For mean MD and FA, significant PM2.5 × hemisphere interactions were observed for all tract estimates and the all white matter fiber summary (FA: marginal R2 = 0.64; conditional R2 = 0.98; P < .001; MD: marginal R2 = 0.52; conditional R2 = 0.98; P < .001) (eTable 6 in the Supplement). Hemisphere-stratified models did not reveal significant associations between PM2.5 and FA (marginal R2 range, 0.32-0.61; conditional R2 range, 0.37-0.68; P = .09-.82). Models revealed significant, nonlinear, negative associations between PM2.5 and MD in the left hemisphere all white matter fiber summary estimate (marginal R2 = 0.51; conditional R2 = 0.58; P = .003); the left ATR (marginal R2 = 0.52; conditional R2 = 0.61; P = .004), CGH (marginal R2 = 0.62; conditional R2 = 0.65; P < .001), FX (marginal R2 = 0.62; conditional R2 = 0.71; P < .001), SLF (marginal R2 = 0.21; conditional R2 = 0.24; P = .009), and UNC (marginal R2 = 0.36; conditional R2 = 0.41; P = .001); and the right ILF (marginal R2 = 0.30; conditional R2 = 0.33; P = .02), and UNC (marginal R2 = 0.43; conditional R2 = 0.50; P = .008). Linear negative associations were observed between PM2.5 and MD in the right hemisphere all white matter fiber summary estimate (marginal R2 = 0.51; conditional R2 = 0.57; P = .04), the left IFO (marginal R2 = 0.47; conditional R2 = 0.54; P = .02) and ILF (marginal R2 = 0.28; conditional R2 = 0.30; P = .02), and the right CGH (marginal R2 = 0.64; conditional R2 = 0.67; P = .046) and FX (marginal R2 = 0.63; conditional R2 = 0.71; P = .01) (Figure 3, eFigure 4 in the Supplement).
Similar to rN0, more pronounced negative associations were observed with an exposure increase from 8 to 12 μg/m3, ranging from −1.06% (95% CI, −1.85% to −0.27%) to −0.56% (95% CI, −1.31% to 0.18%) compared with percent changes associated with lower levels exposure (ranging from −0.43% [95% CI, −1.13% to 0.27%] to −0.01% [95% CI, −0.77% to 0.74%]) (eTable 7 in the Supplement). A 6-month increase in age was associated with decreasing MD, ranging from −0.53% (95% CI, −1.02% to −0.03%) to −0.23% (95% CI, −1.31% to 0.84%). Increases in household income were not associated with MD; changes ranged from −0.13% (95% CI, −0.88% to 0.63%) to 0.30% (95% CI, −0.46% to 1.06%) (eTable 7 in the Supplement).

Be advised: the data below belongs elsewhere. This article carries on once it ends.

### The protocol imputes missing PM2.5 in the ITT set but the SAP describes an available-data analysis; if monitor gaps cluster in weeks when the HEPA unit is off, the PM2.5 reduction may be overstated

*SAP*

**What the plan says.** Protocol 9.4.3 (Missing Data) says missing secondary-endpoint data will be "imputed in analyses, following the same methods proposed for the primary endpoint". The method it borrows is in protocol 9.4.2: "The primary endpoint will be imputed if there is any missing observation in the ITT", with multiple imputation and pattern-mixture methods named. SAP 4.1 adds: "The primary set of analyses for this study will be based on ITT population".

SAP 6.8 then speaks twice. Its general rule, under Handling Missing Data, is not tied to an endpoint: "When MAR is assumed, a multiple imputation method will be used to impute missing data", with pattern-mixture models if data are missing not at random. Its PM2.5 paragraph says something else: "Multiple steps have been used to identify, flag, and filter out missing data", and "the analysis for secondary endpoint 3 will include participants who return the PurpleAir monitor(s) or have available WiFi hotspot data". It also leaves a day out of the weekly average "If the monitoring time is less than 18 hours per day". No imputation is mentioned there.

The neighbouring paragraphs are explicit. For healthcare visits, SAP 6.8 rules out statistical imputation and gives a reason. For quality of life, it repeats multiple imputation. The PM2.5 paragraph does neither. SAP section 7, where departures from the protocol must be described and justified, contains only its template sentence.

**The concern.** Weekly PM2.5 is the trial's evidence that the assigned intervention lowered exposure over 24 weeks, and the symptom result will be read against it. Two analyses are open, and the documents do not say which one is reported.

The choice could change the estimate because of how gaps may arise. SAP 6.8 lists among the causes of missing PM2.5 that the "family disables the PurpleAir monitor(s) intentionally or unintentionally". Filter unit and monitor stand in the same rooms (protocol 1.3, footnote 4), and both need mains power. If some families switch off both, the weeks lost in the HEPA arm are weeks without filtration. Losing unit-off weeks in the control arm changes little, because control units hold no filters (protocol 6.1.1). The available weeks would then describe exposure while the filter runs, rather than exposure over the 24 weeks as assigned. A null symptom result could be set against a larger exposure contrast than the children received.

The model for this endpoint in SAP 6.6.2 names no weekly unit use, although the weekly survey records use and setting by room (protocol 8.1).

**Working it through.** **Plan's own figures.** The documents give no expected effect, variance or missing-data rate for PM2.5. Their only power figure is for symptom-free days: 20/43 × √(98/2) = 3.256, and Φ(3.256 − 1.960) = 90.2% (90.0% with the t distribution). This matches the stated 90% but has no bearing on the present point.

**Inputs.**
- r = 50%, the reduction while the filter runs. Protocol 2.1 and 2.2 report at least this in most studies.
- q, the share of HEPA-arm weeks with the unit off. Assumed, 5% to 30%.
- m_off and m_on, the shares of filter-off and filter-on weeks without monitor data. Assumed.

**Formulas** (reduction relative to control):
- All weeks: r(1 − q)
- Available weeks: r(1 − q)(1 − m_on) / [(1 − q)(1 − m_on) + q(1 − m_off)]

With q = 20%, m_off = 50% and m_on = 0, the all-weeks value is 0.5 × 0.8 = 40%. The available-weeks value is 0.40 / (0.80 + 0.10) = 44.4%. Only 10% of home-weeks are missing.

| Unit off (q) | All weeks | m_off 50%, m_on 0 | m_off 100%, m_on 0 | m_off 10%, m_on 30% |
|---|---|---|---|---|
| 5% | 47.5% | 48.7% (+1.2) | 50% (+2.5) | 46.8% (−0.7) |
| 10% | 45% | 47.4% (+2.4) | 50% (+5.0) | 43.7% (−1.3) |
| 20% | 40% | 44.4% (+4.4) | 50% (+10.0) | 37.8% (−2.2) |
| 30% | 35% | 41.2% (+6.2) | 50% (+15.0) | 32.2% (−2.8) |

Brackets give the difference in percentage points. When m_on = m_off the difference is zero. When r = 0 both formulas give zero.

The addition of 1 or both of our sensitivity covariates (distance to major roadways and population density) did not improve model fit or change associations. We did not see any meaningful variability in the random slopes across ABCD Study sites. In addition, no associations with sex were found for any outcomes.
This cross-sectional analysis used data from a diverse cohort of 7602 children 9 to 10 years of age located at 21 geographically diverse locations across the US. Our objective was to characterize associations between annual ambient PM2.5 exposure and white matter microarchitecture. We found evidence of an interaction with hemisphere for nearly every white matter tract analyzed. In hemisphere-stratified models, higher PM2.5 exposure was associated with increased rN0 in 2 tracts in the left hemisphere only and bilaterally in 2 tracts. Higher exposure was associated with decreases in MD in 3 tracts in the left hemisphere only, bilaterally in 4 tracts, and in the corpus callosum. Significant hemisphere-specific associations were not observed between PM2.5 and rND, hD, or FA. These findings suggest that higher PM2.5 exposure is linked to increases in cellular barriers in white matter (reflected by decreases in MD), including increases in the isotropic compartment (reflected by increases in rN0), which may indicate changes to the cellular composition of key white matter tracts. To our knowledge, this is the first study to investigate how PM2.5 is associated with RSI-measured restricted and hindered water diffusion. The robustness of these findings is supported by strict quality control criteria for MRI inclusion, selection of covariates to control confounding, and sensitivity analyses (eMethods in the Supplement). Although the observed associations are small, it is plausible that repeated daily exposure to ambient PM2.5 across adolescence may have important implications for long-term neurophysiologic health outcomes of today’s youth.48